Viral abundance in four viral production experiments remained constant over the time course, however bacterial abundance dropped approximately 10-fold from the initial time point to 12 h and remained lower than the initial abundance until the end point. It is likely that bacterial abundance decrease is linked to bottle effect, as we did not see a major increase in viral abundance that would be expected if lysogenic phage were induced. Previous work with the marine myophage K139 genome shows genes for lysogeny, unlike other characterized marine myoviruses (Kapfhammer et al., 2002; Paul and Sullivan, 2005). Results of the qPCR for the T4-like myovirus HTVC008M showed high abundance in the two viral production experiments at southern latitudes. The viral production experiment from the station at 38 S was one of the only stations where HTVC008M was detected from the latitudinal transect (Figures 3A, 4B). Ambient abundance of HTVC008M at the two Southern stations was lower than the abundance at time zero of the production experiment which would suggest lysogenic induction due to handling. Additionally, although HTVC008M was undetectable at stations further north in the latitudinal survey, the viral production experiments 28.49 S, 2.90 S, and 9.70 N show detectable, albeit not as highly abundant, HTVC008M presence. This suggests that HTVC008M may be a latent infection until induced in these production experiments. HTVC008M integrated in their host would not have been detected as the bacterial size fraction was removed before capturing the viral size fraction prior to DNA extraction. While the genome of HTVC008M does not contain known genes for lysogeny, many of its genes are characterized as hypothetical and their function requires further investigation. Unexpectedly, in all four viral production experiments HTVC010P was undetectable. Given that it was the most highly abundant pelagiphage in surface waters along the latitudinal transect we would have expected to see a high abundance of the phage in these experiments as well. The experimental setup filtered out initial viruses, therefore the lack of HTVC010P at time zero or later time points suggests two possible characteristics about their host: the host growth rate is slow (Rappé et al., 2002); and the host may be quite sensitive to incubation conditions and died. Using the decay rates from latitudes 38.00 and 2.70 S, we estimate a mortality rate for SAR11 host. Assuming SAR11 make up approximately 50% of the total bacterioplankton population (Morris et al., 2002), the mortality rate would range from 0.02 to 1.2% lysed h−1 for a burst size ranging from 20 to 100 (Supplemental Table 1).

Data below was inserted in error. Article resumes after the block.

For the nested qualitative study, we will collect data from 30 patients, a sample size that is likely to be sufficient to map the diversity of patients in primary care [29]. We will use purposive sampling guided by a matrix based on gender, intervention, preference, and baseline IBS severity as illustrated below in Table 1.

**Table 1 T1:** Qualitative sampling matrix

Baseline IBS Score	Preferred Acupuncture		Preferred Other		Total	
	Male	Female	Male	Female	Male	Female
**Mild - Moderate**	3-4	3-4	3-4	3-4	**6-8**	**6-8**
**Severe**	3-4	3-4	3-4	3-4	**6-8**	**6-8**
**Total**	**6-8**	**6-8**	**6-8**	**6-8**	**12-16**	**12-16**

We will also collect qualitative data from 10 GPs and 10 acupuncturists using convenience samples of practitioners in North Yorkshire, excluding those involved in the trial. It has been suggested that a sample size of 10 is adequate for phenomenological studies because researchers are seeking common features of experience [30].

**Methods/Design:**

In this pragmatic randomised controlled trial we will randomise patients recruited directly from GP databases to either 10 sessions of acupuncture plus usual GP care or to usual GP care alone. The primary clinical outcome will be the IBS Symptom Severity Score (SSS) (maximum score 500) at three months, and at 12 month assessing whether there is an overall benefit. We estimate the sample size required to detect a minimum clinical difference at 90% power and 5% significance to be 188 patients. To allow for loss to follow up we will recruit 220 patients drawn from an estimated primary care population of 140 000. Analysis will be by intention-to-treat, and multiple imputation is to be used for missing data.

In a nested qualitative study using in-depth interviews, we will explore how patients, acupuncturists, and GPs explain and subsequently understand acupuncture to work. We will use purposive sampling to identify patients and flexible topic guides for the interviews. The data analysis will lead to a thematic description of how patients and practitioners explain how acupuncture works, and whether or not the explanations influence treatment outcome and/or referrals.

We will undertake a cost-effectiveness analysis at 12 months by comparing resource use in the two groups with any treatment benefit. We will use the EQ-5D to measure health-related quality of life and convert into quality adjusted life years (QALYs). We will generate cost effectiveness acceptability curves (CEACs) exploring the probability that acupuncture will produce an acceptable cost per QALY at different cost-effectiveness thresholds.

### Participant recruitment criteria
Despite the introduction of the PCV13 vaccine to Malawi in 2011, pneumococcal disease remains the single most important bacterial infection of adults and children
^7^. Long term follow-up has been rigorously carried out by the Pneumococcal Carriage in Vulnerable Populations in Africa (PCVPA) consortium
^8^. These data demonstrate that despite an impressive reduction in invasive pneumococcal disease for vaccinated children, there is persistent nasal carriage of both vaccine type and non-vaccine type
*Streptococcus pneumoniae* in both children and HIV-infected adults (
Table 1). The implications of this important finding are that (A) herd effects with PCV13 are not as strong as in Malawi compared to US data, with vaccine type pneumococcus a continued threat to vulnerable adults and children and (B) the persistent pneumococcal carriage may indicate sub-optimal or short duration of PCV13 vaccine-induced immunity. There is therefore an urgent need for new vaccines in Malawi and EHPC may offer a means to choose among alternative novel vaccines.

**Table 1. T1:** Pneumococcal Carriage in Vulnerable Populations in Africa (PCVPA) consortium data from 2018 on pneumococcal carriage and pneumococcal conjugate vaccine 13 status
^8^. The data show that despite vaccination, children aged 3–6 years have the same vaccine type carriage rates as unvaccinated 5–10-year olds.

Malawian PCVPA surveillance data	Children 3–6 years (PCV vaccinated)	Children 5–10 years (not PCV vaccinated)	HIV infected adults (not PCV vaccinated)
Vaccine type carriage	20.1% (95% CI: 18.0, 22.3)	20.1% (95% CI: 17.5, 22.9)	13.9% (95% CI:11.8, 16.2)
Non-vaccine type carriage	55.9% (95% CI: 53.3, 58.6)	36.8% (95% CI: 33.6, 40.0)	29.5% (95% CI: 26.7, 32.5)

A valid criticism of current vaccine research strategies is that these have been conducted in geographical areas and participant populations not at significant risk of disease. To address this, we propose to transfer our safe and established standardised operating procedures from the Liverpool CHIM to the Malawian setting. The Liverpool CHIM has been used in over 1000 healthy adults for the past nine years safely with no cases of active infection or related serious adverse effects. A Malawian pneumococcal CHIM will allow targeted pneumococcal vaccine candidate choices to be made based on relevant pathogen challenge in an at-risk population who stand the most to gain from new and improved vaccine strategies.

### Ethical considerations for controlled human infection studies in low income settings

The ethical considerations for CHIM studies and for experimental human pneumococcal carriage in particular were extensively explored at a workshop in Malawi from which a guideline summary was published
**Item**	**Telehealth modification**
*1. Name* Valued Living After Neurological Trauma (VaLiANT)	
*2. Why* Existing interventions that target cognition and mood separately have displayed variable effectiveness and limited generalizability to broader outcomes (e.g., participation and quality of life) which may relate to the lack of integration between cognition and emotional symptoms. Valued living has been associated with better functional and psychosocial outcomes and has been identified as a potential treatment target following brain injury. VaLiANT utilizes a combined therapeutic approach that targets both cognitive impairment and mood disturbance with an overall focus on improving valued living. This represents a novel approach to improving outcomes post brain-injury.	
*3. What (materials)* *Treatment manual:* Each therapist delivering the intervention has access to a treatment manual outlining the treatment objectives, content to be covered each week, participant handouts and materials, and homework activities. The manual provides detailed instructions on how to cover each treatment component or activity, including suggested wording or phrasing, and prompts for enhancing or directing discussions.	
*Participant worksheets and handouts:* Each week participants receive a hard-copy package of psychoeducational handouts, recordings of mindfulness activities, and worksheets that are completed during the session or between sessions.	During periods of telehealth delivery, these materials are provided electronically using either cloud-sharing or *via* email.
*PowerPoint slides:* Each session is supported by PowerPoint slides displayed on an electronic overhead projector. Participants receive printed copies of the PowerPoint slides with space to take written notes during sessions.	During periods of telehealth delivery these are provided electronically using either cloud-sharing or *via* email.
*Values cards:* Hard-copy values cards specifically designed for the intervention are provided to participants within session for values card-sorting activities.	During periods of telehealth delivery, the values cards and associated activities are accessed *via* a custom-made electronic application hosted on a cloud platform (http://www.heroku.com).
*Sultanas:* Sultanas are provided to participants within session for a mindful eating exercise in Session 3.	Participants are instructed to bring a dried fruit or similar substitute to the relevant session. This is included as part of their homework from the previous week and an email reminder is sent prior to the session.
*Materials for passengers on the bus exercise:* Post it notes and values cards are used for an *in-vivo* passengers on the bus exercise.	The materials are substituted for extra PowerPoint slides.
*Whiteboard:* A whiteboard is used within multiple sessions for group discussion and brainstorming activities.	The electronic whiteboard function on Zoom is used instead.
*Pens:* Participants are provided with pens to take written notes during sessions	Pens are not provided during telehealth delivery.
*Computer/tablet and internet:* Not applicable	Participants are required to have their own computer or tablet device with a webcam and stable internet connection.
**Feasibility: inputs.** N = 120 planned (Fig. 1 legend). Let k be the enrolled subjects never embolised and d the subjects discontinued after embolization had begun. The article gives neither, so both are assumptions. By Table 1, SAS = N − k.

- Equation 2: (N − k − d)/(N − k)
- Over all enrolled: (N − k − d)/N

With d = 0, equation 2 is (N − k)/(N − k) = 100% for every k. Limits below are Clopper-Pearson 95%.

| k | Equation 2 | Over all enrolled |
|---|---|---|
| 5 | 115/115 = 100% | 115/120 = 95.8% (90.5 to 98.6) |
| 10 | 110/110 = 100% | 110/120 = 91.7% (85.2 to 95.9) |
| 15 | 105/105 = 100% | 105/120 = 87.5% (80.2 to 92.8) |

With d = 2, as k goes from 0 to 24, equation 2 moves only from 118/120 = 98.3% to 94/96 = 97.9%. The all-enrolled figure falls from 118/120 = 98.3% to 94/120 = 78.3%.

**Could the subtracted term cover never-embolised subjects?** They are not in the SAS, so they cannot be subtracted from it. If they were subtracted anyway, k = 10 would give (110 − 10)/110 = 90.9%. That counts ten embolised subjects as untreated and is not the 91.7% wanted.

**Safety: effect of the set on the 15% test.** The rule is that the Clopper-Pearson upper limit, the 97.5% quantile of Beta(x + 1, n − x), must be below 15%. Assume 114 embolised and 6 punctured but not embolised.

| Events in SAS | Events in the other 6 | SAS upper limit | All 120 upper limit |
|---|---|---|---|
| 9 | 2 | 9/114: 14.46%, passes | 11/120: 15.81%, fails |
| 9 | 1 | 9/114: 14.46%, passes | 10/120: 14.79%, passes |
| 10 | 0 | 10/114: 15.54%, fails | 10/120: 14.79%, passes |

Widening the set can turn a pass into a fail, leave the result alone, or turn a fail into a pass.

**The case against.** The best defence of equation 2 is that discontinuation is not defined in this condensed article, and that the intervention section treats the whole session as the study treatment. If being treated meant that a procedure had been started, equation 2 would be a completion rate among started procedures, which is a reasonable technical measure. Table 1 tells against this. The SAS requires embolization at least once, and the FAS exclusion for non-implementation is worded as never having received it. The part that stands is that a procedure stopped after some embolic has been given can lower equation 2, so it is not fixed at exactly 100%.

These data provide insight into the nature of the relationship between viruses and bacteria along a large latitudinal transect, 10 N–40 S, in the North and South Atlantic Oceans. Variation in viral abundance was well characterized by bacterial abundance and water mass, suggesting that host, as well as abiotic factors in these major water masses, shape the viral populations therein. Additionally, we have shown that two pelagiphage, HTVC008M and HTVC010P, have broad distribution in epipelagic waters along this transect. Variation in abundance between these pelagiphage, and between surface waters and DCM, suggest that there are differences in host populations and viral cycles latitudinally. While our data suggest that HTVC008M, similar to cyanomyovirus, may be lysogenic, and HTVC010P, similar to podoviruses of cyanobacteria, is lytic, more research is need to elucidate this dynamic and the mechanism of action and replication of these phage. The distribution of these two pelagiphage hint at latitudinal variation of SAR11 host, and investigation of SAR11 ecotypes in the epipelagic waters will bring clarity to this dynamic. Our data indicate a model in which HTVC008M infect a highly abundant or fast growing and sensitive host. Once released from the host, it decays rapidly and thus we do not detect it as readily in surface waters. Conversely, HTVC010P grows on a slow-growing SAR-11 ecotype, also killed when handled, and decays more slowly upon release in virioplankton. Further investigation of the dynamics of these phage and measurements of decay will help elucidate the role pelgiphage play in shaping host populations. Additionally, characterizing the viruses of other organisms and their viruses in the DCM, and other water masses, may help explain more of the variability we detect in viral abundance.